Last Friday, Critical Mass rode to the Olympic Park in Stratford to mark the 2nd anniversary of the mass arrest that took place on the night of the Olympic Opening Ceremony.
On Friday 27th July 2012, 182 cyclists attending the customary Critical Mass bicycle ride were arrested in East London for breaching conditions imposed under the Public Order Act prohibiting them from riding anywhere north of the River Thames.
The conditions were imposed by the Met in order to prevent any attempt to protest near the Olympic stadium at the opening ceremony of the 2012 games. Despite a massive police operation that saw huge disruption to ordinary Londoners as riot police closed several London road bridges, a couple of hundred cyclists did eventually make it ‘en masse’ to Stratford, where two groups were kettled and the mass arrests ocurred.
Bicycles were loaded on to buses, and the arrestees were transferred to distant processing centres in Croydon and further afield in Sussex. Some were thrown out (after many hours without food or water) in the middle of the night, with little or no public transport available, and they were given chits to collect their bikes from other centres at a later time. There were many reports about the police detention that conveyed a sense that the operation was simply extra-judicial punishment for daring to challenge the corporate Olympic machine.
As I reported at the time, on the now defunct london indymedia, the legal framework for such wide-ranging conditions and subsequent police actions seemed shaky, and this was borne out by the fact that only nine cyclists were ever taken to court, with just five convicted of breaching public order conditions, and two of those overturned on appeal. At least a hundred of those detained are in the process of suing the Police over the operation.
One interesting revelation emerging from the trials was the first admission by the Met that ‘Police Liaison Officers’ (PLOs – the “friendly, smiley” ones in baby-blue tabards often seen at protests nowadays) have a defined operational intelligence-gathering role. Some of the PLOs had also been riding undercover on the previous month’s Critical Mass.
So, although Forward Intelligence (FIT) Teams and photographers are less often seen at events, the ubiquitous PLOs have taken over much of their role, and are often to be found wandering through a protest, accessing areas that would have been difficult for FITs, engaging with activists using psychological techniques to gain information, and often caught listening in on conversations.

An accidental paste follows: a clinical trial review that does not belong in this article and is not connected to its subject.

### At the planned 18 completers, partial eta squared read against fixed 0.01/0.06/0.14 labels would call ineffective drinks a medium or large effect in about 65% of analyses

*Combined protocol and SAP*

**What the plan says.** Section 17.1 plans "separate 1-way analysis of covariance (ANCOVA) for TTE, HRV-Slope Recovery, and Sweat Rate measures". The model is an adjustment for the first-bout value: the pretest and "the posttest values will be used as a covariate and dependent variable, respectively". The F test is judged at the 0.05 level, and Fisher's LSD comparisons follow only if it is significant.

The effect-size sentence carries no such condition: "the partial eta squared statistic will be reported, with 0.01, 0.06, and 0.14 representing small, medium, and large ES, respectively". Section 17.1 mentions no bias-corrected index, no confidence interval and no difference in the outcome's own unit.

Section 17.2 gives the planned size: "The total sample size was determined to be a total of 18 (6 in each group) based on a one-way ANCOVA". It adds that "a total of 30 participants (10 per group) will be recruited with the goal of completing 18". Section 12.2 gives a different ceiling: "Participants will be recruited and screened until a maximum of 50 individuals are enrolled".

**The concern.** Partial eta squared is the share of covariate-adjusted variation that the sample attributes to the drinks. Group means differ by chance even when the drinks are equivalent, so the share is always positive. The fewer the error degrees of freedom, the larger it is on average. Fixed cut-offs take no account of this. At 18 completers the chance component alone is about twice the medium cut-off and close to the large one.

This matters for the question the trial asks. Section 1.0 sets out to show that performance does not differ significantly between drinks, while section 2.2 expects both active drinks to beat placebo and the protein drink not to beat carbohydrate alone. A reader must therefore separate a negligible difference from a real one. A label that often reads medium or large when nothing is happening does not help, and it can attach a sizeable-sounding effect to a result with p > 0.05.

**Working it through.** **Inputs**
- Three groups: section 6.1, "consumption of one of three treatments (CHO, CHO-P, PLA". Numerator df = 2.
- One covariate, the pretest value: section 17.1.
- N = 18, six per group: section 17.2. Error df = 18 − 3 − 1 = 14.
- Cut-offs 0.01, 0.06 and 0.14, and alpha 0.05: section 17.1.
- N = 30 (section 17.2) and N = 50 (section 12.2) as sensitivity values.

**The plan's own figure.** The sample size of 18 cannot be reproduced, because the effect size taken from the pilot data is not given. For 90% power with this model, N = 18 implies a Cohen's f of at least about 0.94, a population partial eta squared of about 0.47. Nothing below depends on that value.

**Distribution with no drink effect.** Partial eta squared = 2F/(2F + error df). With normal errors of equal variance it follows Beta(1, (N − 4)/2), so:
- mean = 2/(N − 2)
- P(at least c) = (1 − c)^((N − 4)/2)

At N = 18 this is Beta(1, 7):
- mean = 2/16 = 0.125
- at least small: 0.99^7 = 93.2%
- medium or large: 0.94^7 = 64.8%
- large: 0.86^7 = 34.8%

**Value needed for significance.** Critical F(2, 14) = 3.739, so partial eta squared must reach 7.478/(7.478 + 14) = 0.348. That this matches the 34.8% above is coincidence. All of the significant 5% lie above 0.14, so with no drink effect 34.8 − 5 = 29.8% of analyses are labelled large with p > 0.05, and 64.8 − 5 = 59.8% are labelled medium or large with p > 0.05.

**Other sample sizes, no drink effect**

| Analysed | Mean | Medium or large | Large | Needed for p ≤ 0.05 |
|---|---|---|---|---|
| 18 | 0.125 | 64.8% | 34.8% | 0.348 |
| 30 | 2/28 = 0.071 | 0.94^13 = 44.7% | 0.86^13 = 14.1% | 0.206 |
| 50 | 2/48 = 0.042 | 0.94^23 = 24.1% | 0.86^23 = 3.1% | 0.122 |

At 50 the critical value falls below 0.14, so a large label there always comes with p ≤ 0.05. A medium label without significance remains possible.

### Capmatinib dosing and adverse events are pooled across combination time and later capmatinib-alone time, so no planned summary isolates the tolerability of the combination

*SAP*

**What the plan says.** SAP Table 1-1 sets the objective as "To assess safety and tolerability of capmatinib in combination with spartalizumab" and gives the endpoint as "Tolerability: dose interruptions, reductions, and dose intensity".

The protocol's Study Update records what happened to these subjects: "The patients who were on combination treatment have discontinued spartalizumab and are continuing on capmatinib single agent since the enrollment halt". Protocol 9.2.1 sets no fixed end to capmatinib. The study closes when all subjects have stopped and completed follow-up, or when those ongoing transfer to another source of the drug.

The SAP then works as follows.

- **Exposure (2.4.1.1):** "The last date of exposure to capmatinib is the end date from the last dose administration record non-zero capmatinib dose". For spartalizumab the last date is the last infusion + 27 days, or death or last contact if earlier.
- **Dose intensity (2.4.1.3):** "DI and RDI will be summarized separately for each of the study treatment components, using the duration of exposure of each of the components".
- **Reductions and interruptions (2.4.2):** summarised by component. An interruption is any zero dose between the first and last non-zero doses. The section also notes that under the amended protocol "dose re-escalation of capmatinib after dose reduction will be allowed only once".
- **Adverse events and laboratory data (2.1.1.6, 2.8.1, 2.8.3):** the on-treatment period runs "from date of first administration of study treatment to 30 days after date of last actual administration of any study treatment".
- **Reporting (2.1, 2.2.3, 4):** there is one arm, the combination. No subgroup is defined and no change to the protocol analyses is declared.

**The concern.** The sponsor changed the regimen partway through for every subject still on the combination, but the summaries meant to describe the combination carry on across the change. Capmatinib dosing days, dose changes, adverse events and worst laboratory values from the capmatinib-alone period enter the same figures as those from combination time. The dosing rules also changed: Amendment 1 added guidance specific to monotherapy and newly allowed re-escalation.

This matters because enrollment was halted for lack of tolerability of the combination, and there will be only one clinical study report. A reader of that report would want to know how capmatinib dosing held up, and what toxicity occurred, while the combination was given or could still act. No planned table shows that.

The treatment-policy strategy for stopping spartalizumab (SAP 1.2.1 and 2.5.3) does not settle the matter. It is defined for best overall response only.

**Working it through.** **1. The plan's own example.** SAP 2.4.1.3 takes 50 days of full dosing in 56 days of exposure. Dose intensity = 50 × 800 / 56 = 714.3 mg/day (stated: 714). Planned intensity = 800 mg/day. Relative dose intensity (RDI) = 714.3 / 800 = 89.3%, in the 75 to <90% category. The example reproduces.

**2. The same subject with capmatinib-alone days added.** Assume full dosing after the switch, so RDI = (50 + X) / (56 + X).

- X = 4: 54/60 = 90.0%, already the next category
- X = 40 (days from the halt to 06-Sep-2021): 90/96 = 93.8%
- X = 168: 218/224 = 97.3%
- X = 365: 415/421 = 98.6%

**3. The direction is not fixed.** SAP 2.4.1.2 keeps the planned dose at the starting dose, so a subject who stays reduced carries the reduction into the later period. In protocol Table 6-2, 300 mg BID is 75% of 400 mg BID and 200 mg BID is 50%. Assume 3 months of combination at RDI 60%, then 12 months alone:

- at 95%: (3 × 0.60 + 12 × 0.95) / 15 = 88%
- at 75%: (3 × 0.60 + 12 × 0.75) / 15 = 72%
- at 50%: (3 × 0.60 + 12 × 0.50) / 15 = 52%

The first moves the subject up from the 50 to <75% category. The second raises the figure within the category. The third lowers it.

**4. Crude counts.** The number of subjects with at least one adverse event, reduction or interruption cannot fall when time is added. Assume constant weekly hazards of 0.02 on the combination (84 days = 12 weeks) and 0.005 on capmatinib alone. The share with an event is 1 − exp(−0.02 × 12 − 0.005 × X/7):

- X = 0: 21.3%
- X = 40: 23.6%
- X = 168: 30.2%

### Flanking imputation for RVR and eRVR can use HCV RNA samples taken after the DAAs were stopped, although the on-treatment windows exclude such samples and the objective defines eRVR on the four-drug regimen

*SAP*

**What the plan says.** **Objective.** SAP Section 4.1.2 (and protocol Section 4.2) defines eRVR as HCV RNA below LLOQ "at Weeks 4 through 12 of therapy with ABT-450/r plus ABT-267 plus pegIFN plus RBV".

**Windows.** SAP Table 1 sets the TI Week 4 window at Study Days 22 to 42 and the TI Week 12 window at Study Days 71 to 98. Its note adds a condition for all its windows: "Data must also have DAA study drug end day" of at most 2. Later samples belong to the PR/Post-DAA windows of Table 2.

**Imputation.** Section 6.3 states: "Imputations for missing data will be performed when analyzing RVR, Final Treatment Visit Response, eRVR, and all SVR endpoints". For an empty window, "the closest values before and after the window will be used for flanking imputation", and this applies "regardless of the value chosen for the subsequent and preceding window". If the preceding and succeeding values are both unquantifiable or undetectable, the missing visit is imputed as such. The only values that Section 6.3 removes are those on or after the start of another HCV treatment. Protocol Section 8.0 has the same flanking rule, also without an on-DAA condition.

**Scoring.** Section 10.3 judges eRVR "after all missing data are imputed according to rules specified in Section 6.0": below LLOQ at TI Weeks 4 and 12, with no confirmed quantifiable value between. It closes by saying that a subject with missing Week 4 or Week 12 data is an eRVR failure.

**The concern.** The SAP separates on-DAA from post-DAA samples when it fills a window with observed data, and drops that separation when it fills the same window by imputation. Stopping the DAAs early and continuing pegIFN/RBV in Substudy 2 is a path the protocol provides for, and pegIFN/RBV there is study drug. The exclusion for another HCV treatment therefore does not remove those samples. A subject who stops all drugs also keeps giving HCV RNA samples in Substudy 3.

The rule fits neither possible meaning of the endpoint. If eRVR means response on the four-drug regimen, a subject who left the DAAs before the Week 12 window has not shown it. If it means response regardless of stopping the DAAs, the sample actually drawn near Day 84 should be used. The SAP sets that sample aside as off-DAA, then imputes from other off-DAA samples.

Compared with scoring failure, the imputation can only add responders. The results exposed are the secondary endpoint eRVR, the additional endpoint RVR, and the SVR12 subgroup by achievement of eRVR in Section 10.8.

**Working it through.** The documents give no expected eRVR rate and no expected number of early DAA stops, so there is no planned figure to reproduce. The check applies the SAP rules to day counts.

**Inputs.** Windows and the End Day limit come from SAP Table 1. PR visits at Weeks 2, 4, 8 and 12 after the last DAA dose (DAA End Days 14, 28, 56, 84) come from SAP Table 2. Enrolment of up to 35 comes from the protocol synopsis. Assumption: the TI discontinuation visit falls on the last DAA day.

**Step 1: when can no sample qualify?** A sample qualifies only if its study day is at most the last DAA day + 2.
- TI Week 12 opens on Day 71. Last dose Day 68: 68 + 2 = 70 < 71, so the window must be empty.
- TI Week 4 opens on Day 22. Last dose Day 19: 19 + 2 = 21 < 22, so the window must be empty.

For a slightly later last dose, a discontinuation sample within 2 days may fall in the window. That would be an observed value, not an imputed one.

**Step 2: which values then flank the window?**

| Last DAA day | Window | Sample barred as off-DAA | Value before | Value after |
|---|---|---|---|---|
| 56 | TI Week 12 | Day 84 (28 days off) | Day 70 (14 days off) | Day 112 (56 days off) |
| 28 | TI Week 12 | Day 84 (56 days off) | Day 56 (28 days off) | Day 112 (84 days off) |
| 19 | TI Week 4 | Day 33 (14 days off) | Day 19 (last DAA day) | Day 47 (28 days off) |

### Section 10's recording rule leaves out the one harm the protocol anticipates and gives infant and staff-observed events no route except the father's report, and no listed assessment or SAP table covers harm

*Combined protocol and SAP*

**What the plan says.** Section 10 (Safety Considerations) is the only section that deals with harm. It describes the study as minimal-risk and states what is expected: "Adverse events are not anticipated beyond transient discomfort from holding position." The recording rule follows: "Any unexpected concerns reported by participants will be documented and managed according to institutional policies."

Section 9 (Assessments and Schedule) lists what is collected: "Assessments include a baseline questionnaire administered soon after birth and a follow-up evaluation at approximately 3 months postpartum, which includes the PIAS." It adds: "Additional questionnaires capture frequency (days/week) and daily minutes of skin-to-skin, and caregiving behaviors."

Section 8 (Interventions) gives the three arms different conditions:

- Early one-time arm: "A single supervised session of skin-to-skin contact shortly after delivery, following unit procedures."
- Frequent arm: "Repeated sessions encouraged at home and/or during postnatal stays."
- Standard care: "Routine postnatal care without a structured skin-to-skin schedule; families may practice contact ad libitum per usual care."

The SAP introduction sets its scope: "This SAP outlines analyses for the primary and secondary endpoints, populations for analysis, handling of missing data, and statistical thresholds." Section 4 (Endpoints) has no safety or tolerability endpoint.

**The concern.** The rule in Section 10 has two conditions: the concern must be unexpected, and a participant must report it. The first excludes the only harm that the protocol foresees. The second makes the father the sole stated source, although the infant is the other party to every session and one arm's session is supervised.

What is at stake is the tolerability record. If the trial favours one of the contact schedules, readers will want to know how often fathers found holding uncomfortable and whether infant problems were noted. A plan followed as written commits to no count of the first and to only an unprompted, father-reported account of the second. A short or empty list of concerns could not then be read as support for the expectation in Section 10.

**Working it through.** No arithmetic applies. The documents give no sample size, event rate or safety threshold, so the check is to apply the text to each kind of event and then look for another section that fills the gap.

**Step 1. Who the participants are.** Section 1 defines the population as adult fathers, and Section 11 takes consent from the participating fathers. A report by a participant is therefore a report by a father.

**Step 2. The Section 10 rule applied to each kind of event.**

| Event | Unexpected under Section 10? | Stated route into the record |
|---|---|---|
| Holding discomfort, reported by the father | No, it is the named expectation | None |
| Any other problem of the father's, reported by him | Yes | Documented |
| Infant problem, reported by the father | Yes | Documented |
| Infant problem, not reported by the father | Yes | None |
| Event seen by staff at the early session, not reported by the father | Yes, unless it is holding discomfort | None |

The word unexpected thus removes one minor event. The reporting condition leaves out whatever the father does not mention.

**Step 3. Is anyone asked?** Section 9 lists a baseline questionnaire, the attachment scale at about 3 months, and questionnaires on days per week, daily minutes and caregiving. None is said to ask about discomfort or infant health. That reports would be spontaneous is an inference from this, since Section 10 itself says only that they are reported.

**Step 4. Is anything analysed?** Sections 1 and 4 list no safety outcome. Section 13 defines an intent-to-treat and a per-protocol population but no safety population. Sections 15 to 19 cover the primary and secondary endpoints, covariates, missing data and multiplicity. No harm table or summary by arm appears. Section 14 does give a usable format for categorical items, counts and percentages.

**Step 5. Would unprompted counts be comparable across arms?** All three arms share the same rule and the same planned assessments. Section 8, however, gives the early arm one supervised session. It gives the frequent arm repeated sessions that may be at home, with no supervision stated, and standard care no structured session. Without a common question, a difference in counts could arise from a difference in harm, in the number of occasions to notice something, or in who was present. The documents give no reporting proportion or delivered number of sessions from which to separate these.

The ride (25th July 2014):
To mark the 2nd anniversary of the unlawful mass arrest, the July London Critical Mass bicycle ride headed East, and hundreds of cyclists rode through Whitechapel, and Mile End, over the Bow flyover, and past the spot where police had formed the largest kettle, eventually riding on to the Olympic park.
With powerful sound systems pumping beats, there was a party atmosphere under a dramatic sunset, but after some resting and partying, a several-hundred strong group set off again towards the iconic velodrome, where after carrying bikes up the stairs, they circled the building on the upper walkway.
The velodrome itself is now surrounded by a fast open air bike road and track circuit, which snakes around a BMX and mountain biking park. Secured from public use by waist-high fencing, it wasn’t long before a hundred or more cyclists were mischievously shooting round these tracks. A couple of security folk looked on helplessly, and one of them complained loudly that the cyclists looked like a bunch of “weird squatters”, that they weren’t supposed to be there without paying, and that she was therefore calling the police. Cyclists tried to point out that Londoners HAD paid rather a lot of money for these facilities, but the velodrome is now a private commercial concern charging upwards of £30 for ‘taster sessions”!
After about twenty minutes, the police arrived – one plod on foot, and a community support officer on a bike – without the corporate power of the IOC (International Olympics Committee) behind the operation, it seems the Met didn’t regard this year’s incursion as such a high priority :)
It was now dark and the remaining mass – still a couple of hundred in number – were ready to return to London. Near Mile End, there was an unfortunate incident when a rider came off his bike and, not wearing a helmet, landed badly, losing consciousness. Some cyclists stayed with him and sought medical attention, while the rest of the ride continued on so as not to crowd or gawk.
By the time the got back to Brick Lane it was way past 10pm – a later finish than usual for the ride – and began to disperse.
Although I can understand the Mass wanting to mark this anniversary, I couldn’t help thinking it was ironic that in a way, once again, corporate sport had distracted people from World politics – huge sporting events have become modern weapons of mass distraction. Without the Olympic mass arrest, I feel sure that last week’s ride would instead have paid a visit to the Israeli Embassy, and maybe an arms company or the BBC, in solidarity with the Palestinian people.